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Are We Overselling The Sunshine Vitamin?

Rating

5 Star

Are We Overselling The Sunshine Vitamin?

Our Review Summary

This story helps temper some of the rampant health claims made for vitamin D with information about the nature of the studies giving rise to the enthusiasm.  It is a step in the right direction for helping readers discern between health claims supported by actual clinical trials and those seen in observational studies. 

 

Why This Matters

 People are bombarded with health claims and learning to question their basis –  how strong is the evidence supporting the claim – is helpful for people so that they can make more informed decisions.

Criteria

Does the story adequately discuss the costs of the intervention?

Satisfactory

The cost of testing for vitamin D levels was provided.  No information about the costs of vitamin D supplements, but we’ll give the story the benefit of the doubt on this one.

Does the story adequately quantify the benefits of the treatment/test/product/procedure?

Satisfactory

 The story did not contain any quantification of the potential benefits from vitamin D.  On the one hand, the story mentioned about 12 conditions that might be helped.  On the other hand, JoAnn Manson basically said we don’t really know where the true benefits will be until after the clinical trial is done. That was an appropriate balance or the story.

Does the story adequately explain/quantify the harms of the intervention?

Not Satisfactory

 While Dr. Holick is quoted in this story as commenting that   "…there is no downside to increasing your vitamin D intake", he is also a co-author on a 1992 paper in the New England Journal of Medicine documenting a series of deaths due to accidental overdose of vitamin D.   The story did not give any weight to the potential for problems with over-consumption of vitamin D.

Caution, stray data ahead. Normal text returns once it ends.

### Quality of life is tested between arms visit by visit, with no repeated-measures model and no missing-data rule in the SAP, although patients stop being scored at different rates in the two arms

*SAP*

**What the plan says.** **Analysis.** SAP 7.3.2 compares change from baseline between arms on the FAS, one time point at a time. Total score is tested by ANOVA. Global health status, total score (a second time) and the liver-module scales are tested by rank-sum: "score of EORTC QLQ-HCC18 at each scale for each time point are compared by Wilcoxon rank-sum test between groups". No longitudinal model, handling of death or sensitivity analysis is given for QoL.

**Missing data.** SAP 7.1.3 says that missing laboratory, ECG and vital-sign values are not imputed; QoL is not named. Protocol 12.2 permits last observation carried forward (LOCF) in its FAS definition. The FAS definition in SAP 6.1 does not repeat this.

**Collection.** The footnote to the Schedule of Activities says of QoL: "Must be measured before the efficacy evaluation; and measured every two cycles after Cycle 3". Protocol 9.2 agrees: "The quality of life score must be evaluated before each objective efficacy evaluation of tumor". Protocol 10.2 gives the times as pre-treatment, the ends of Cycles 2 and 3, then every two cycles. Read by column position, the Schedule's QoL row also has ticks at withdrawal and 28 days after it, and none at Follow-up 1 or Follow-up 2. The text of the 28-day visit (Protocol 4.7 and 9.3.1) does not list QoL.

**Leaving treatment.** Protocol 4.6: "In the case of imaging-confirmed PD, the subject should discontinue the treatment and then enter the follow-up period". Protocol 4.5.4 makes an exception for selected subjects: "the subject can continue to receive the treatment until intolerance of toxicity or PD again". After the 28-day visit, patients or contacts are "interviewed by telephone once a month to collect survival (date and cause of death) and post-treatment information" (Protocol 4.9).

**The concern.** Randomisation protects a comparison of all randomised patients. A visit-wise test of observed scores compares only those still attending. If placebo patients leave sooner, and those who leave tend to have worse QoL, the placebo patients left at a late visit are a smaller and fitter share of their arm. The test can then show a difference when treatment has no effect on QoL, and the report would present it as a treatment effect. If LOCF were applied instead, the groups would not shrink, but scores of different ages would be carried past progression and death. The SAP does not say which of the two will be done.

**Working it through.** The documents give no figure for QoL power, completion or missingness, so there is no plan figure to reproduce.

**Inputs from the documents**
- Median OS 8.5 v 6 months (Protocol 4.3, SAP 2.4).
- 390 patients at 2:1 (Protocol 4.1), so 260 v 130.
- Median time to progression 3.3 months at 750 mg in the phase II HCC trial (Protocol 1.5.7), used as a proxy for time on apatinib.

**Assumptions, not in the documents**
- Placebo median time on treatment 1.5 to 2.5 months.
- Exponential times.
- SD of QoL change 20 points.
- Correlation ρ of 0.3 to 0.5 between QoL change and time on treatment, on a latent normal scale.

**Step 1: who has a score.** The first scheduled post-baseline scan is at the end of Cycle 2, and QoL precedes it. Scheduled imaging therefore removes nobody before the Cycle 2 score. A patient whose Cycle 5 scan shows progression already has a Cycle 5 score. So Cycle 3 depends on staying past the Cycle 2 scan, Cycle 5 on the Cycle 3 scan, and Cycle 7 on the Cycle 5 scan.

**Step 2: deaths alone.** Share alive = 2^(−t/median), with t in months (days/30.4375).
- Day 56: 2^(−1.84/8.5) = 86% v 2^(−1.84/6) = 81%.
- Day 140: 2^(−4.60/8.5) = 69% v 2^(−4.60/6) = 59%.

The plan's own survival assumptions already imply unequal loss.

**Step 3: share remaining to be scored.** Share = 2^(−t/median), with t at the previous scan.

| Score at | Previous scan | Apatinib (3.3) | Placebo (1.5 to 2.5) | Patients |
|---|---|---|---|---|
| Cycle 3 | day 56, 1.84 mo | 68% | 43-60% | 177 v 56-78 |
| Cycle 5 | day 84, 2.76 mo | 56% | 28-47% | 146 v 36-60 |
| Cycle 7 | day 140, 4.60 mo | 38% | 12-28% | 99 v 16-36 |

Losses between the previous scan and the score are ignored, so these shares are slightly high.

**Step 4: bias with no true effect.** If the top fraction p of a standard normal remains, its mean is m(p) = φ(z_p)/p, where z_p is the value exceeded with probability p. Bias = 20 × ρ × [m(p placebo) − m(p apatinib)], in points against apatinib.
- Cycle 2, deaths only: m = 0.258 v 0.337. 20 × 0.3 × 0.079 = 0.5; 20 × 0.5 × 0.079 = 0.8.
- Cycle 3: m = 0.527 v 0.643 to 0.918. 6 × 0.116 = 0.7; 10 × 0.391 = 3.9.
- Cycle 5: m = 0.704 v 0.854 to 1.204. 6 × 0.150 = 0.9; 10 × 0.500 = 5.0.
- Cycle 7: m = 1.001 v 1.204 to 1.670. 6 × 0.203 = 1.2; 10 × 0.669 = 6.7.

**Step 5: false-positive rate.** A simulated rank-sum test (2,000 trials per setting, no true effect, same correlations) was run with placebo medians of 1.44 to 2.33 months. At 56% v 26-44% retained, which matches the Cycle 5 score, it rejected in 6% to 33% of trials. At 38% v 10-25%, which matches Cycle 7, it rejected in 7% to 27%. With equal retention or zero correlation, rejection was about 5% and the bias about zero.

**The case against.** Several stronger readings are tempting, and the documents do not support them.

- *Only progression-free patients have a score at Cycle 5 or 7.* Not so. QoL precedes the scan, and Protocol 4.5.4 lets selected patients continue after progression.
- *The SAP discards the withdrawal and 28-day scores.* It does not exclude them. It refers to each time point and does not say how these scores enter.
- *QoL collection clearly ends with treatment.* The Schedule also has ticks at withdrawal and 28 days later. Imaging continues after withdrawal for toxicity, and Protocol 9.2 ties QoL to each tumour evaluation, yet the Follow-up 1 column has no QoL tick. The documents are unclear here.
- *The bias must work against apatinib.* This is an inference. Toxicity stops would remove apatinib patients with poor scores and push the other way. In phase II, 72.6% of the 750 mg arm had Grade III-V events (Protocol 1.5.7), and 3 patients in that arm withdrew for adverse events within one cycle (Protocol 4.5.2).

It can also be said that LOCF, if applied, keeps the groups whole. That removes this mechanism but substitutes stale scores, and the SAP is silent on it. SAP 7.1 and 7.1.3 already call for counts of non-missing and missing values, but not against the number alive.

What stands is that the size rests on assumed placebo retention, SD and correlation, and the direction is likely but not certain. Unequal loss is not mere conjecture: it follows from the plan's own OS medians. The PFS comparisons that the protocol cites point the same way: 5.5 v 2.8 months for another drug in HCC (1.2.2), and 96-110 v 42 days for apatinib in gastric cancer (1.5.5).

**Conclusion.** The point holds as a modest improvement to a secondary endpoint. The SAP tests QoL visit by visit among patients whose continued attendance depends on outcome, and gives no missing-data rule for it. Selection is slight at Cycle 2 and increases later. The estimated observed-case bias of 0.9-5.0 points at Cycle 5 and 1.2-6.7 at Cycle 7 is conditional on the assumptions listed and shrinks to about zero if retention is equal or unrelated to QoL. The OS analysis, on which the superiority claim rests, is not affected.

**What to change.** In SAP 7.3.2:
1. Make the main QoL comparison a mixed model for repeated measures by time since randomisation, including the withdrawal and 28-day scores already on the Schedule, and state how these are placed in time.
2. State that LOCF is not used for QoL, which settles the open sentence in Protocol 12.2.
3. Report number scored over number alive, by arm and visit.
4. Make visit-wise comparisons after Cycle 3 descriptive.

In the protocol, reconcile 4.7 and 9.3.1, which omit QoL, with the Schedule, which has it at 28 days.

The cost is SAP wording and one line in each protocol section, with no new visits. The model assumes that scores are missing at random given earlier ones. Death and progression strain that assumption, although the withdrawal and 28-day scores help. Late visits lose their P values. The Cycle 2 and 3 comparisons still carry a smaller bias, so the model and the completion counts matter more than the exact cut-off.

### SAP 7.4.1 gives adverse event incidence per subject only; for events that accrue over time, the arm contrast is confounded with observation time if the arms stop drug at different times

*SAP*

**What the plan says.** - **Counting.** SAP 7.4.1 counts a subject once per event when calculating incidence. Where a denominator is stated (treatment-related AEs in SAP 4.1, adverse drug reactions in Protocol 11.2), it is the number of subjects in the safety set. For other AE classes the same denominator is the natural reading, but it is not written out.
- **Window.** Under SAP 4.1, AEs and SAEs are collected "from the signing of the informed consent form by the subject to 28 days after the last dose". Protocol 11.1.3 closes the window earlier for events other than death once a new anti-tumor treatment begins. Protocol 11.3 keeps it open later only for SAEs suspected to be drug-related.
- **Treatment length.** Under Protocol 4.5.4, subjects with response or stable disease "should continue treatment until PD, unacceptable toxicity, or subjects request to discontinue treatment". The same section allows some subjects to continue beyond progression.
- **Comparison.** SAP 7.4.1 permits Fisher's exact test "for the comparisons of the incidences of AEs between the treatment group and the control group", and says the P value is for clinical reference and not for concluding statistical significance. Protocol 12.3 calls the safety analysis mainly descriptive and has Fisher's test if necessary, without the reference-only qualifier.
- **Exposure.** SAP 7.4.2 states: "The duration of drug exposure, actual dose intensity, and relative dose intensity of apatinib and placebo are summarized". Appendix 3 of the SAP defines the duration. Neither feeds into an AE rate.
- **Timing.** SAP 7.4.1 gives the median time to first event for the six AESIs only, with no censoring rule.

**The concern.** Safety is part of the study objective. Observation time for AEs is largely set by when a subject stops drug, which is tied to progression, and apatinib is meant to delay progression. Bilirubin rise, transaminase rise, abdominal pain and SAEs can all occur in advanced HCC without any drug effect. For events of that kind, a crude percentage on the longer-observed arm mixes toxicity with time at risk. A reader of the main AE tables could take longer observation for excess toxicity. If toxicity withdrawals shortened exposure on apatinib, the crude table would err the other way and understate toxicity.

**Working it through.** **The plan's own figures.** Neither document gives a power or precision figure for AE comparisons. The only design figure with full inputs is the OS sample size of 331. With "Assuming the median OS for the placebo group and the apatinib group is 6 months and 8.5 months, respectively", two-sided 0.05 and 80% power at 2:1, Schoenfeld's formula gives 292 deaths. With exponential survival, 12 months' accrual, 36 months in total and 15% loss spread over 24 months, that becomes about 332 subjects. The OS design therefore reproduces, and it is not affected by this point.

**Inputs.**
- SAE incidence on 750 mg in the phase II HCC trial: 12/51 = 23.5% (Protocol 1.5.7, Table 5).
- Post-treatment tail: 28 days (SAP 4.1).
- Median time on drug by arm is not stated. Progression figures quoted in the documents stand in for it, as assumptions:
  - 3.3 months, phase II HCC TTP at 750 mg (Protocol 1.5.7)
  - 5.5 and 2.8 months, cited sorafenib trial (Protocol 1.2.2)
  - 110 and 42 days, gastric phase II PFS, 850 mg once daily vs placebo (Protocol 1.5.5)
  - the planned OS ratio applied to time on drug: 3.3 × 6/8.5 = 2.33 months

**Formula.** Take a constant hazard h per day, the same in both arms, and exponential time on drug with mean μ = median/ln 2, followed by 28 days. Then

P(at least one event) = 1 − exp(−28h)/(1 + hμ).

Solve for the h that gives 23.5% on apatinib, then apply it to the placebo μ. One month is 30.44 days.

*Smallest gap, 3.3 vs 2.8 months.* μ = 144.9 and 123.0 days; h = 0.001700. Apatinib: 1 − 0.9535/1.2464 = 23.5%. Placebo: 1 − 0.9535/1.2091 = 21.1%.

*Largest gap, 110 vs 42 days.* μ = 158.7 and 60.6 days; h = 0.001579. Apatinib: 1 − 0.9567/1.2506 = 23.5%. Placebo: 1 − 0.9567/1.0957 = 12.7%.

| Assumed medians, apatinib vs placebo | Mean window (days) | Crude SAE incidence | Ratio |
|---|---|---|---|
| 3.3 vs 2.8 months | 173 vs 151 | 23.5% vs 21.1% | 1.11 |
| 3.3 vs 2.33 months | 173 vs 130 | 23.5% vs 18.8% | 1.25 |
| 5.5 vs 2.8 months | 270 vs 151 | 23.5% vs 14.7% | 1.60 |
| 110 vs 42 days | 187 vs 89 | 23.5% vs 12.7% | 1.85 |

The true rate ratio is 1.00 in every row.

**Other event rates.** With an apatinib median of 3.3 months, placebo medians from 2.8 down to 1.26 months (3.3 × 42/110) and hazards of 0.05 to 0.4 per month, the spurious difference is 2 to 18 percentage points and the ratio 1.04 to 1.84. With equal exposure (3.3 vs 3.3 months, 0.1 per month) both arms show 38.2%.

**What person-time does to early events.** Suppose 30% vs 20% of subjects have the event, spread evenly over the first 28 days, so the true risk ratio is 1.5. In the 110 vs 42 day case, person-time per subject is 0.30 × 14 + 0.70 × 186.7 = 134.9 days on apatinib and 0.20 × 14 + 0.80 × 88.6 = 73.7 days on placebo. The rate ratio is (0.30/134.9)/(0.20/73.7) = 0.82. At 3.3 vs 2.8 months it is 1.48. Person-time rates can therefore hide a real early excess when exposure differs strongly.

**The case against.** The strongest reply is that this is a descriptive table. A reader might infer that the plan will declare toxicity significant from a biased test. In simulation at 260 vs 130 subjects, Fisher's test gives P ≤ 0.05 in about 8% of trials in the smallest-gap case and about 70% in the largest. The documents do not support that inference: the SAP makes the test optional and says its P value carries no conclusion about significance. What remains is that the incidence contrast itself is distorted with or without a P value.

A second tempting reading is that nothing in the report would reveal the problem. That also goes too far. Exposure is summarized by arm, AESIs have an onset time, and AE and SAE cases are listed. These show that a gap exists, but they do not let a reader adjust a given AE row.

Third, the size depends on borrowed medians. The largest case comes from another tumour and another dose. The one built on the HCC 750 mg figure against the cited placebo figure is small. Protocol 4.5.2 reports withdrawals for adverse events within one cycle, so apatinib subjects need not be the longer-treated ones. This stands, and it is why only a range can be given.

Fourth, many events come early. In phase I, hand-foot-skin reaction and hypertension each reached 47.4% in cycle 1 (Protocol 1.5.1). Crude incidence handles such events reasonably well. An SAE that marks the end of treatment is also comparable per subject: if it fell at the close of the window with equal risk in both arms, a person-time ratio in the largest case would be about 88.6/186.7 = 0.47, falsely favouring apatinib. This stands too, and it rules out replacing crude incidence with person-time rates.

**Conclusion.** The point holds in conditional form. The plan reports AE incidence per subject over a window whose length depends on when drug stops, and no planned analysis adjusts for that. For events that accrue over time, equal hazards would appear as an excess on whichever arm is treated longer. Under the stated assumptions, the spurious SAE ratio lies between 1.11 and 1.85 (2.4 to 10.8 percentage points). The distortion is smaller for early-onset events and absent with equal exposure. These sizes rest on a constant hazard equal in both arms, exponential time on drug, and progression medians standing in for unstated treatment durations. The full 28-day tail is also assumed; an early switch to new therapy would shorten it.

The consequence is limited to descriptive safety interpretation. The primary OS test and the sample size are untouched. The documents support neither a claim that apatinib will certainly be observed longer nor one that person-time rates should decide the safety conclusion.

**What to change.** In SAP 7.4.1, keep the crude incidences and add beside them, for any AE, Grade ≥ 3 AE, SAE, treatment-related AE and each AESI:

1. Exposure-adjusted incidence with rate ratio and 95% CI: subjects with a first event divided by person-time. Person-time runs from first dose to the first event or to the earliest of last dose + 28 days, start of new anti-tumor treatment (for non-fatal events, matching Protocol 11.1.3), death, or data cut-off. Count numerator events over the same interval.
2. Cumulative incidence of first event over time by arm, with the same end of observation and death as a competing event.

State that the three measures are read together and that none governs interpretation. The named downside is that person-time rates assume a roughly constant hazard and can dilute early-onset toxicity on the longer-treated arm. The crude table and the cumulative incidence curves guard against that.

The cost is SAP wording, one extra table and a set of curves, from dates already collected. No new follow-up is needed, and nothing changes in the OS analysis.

Does the story seem to grasp the quality of the evidence?

Satisfactory

 The story first presented the assertions of Dr. Holick that vitamin D supplementation had the capacity to prevent a wide range of conditions without substantiating his claim.  This was followed by a more balanced explanation about the limitations of observational studies which have yielded the suggestions about the possible multifaceted roles for vitamin D in maintaining health. 

Does the story commit disease-mongering?

Satisfactory

 The story did not engage in overt disease mongering.  Even the suggestion that conditions from Alzheimers’  to autism down to tuberculosis could be avoided with vitamin D supplementation was countered by another perspective.

Does the story use independent sources and identify conflicts of interest?

Satisfactory

 Several respected experts in the field of vitamin D research and the epidemiology of disease were quoted for this story.

Does the story compare the new approach with existing alternatives?

Satisfactory

The story mentioned a variety of sources for obtaining vitamin D. 

Does the story establish the availability of the treatment/test/product/procedure?

Satisfactory

 The story did mention various means to increase one’s level of vitamin D including supplements, fortified foods, and exposure to sunlight.  It would have been useful to mention that vitamin D is commonly found in multivitamins, and many calcium supplements contain vitamin D as well.

Does the story establish the true novelty of the approach?

Satisfactory

 The new 5-year NIH study on Vitamin D was emphasized. 

Does the story appear to rely solely or largely on a news release?

Satisfactory

 Does not appear to rely on a press release.

Total Score: 9 of 10 Satisfactory

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